- 5 stitches & 7 rows per 1″ or 20 stitches & 28 rows over 4″ / 10cm – heavy DK & worsted yarn (called Basic Worsted in pattern)
- 4 stitches & 6 rows per 1″ or 16 stitches & 24 rows over 4″ / 10cm – heavy worsted or aran (called Basic Aran in pattern)
Note: The pattern actually has three sets of numbers, but the second set of numbers is for a specific yarn and the gauge for this yarn is the 5 stitches & 7 rows/1″ gauge. Unless you are using that yarn, you can just disregard those numbers as they are actually the same as the Basic Worsted numbers.
With the options of different body and sleeve lengths, determining needed yardage may seem a bit daunting. My suggestion to think about what type of sweater that you will actually wear or would like to have in your wardrobe. Perhaps you would like a sweater to wear over long sleeved tees and is casual, then short sleeves and a longer length would be nice. The hip length with long sleeves would be the most professional for those who need office ready garments. If you want to wrap yourself in a cozy sweater, I think the long length, long sleeves in the Basic Aran/4 stitches/1″ gauge would be perfect.
At the gauge of 5 st/in or 4 st/in, the number of yarn choices are numerous to say the least. So I am going to give you my recommendations along with a few comments on each. The most important thing to do once you have your yarn is to swatch the yarn. Some of these yarn could work at either gauge and you will need to chose which fabric you like best.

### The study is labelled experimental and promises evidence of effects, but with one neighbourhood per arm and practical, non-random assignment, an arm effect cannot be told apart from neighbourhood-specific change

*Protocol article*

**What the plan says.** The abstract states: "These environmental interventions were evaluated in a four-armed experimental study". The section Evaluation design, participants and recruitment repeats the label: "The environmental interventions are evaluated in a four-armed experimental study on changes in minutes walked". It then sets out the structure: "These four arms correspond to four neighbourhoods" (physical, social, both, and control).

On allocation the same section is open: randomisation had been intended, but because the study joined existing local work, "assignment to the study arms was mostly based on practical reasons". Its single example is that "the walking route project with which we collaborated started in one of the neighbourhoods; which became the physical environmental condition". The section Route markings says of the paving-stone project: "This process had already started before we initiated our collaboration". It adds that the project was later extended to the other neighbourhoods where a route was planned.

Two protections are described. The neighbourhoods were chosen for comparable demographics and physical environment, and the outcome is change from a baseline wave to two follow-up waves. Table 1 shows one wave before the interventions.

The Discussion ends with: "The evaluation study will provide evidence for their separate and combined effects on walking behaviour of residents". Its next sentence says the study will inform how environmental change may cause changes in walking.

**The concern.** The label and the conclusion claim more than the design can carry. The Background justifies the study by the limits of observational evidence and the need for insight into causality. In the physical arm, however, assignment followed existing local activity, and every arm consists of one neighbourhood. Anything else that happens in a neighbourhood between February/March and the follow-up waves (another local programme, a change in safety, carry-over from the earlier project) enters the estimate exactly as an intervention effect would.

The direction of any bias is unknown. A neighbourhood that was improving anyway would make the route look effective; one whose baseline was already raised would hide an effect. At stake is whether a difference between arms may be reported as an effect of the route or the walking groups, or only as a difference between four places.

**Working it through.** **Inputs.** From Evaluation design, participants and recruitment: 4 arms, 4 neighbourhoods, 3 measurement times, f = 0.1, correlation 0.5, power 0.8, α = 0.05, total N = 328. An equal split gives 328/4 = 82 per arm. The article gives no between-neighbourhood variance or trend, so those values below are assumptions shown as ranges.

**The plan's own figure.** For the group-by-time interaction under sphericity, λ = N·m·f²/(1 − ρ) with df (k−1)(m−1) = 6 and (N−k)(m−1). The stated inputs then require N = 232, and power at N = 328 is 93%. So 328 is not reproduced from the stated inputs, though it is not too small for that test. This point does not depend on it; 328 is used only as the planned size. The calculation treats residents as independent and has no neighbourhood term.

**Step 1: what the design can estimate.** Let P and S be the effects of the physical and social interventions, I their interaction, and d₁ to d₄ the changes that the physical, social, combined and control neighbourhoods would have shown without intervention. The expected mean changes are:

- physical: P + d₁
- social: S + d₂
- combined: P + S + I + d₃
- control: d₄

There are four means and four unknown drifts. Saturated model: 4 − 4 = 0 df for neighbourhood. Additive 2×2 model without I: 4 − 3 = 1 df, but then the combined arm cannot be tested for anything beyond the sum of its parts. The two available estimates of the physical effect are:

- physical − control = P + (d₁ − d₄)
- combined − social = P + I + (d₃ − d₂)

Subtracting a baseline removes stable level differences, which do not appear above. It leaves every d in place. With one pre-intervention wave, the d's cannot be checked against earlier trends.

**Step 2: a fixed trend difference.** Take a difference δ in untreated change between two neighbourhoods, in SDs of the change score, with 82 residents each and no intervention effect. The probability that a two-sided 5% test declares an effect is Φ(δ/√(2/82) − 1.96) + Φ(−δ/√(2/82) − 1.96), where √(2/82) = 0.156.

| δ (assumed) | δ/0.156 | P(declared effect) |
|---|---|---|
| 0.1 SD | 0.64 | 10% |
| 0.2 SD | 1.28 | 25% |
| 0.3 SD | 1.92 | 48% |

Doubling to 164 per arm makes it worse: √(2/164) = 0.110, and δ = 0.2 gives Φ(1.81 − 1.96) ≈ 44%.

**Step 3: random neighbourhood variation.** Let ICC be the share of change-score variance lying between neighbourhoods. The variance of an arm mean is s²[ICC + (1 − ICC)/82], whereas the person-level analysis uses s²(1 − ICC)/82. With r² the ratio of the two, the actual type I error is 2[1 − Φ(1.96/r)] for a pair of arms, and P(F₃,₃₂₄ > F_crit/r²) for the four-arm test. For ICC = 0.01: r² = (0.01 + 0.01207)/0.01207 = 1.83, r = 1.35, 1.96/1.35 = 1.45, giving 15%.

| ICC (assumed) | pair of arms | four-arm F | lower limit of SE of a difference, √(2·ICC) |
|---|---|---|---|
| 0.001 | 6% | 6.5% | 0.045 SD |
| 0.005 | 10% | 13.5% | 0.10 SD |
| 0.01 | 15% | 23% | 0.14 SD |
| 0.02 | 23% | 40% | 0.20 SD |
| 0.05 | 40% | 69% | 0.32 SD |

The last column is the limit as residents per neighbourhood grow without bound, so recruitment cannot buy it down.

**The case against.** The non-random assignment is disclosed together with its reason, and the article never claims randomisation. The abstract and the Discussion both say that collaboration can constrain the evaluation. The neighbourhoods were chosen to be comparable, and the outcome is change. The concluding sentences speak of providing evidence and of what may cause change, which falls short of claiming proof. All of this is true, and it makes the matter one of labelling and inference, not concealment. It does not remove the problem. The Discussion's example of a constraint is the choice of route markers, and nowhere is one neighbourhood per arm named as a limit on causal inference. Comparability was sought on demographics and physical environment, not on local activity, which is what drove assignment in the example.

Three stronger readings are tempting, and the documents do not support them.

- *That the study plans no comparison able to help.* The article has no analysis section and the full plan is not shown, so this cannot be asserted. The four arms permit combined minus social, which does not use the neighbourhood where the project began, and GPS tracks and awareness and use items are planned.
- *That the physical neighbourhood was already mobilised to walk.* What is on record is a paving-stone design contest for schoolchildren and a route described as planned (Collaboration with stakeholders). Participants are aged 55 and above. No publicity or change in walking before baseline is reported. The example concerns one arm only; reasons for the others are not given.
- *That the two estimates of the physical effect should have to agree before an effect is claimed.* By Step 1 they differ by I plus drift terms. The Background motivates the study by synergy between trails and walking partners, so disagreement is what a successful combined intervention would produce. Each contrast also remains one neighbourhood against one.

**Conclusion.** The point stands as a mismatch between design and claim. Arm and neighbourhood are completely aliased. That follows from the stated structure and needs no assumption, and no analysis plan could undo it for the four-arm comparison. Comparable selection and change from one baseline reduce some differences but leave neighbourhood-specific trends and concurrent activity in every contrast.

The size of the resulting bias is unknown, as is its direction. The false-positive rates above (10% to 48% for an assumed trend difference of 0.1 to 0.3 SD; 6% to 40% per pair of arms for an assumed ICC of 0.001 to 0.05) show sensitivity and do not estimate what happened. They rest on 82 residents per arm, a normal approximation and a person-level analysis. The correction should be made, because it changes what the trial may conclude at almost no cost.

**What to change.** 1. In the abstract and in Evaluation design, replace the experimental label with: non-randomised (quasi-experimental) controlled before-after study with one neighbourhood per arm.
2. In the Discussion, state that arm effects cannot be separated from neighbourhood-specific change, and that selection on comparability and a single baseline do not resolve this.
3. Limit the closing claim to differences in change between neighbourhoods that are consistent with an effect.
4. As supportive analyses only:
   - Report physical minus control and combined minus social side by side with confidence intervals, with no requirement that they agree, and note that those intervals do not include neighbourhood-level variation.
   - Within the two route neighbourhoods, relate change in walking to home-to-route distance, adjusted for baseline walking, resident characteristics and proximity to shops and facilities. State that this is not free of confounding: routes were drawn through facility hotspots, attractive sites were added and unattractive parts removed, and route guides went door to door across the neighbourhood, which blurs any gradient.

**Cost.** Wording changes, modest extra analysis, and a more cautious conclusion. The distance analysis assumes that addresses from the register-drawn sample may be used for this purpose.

Recommended yarns available from Polka Dot Sheep for Cassis Sweater KAL
- PDS Worsted – Our Exclusive Hand Dyed Yarn, limited availability. If you see a color you like in a sweater amount, you might want to buy it because it may disappear until more is finished. This yarn could knit up to either gauge depending upon the knitter and desired fabric.
- Malabrigo Rios – I would say this is a Basic Worsted. If you knit on the lose side, it might knit at the Basic Aran gauge for you.
- Berroco Vintage – Great all around yarn, worsted, many colors available
- Berroco Ultra Alpaca – With the alpaca, this yarn would drape beautifully in the fronts. It is a light worsted so you might need to make several swatches to determine your needed needle size.
- Berroco Abode – Worsted, Lovely watercolor effect when knit up but with jewel colors.
- Berroco Remix – This yarn is a intriguing blend of 100% recycled yarn. There is no wool so if you want a sweater that is more suitable for spring or fall, this is perfect yarn. Remix also has a wonderful tweed look.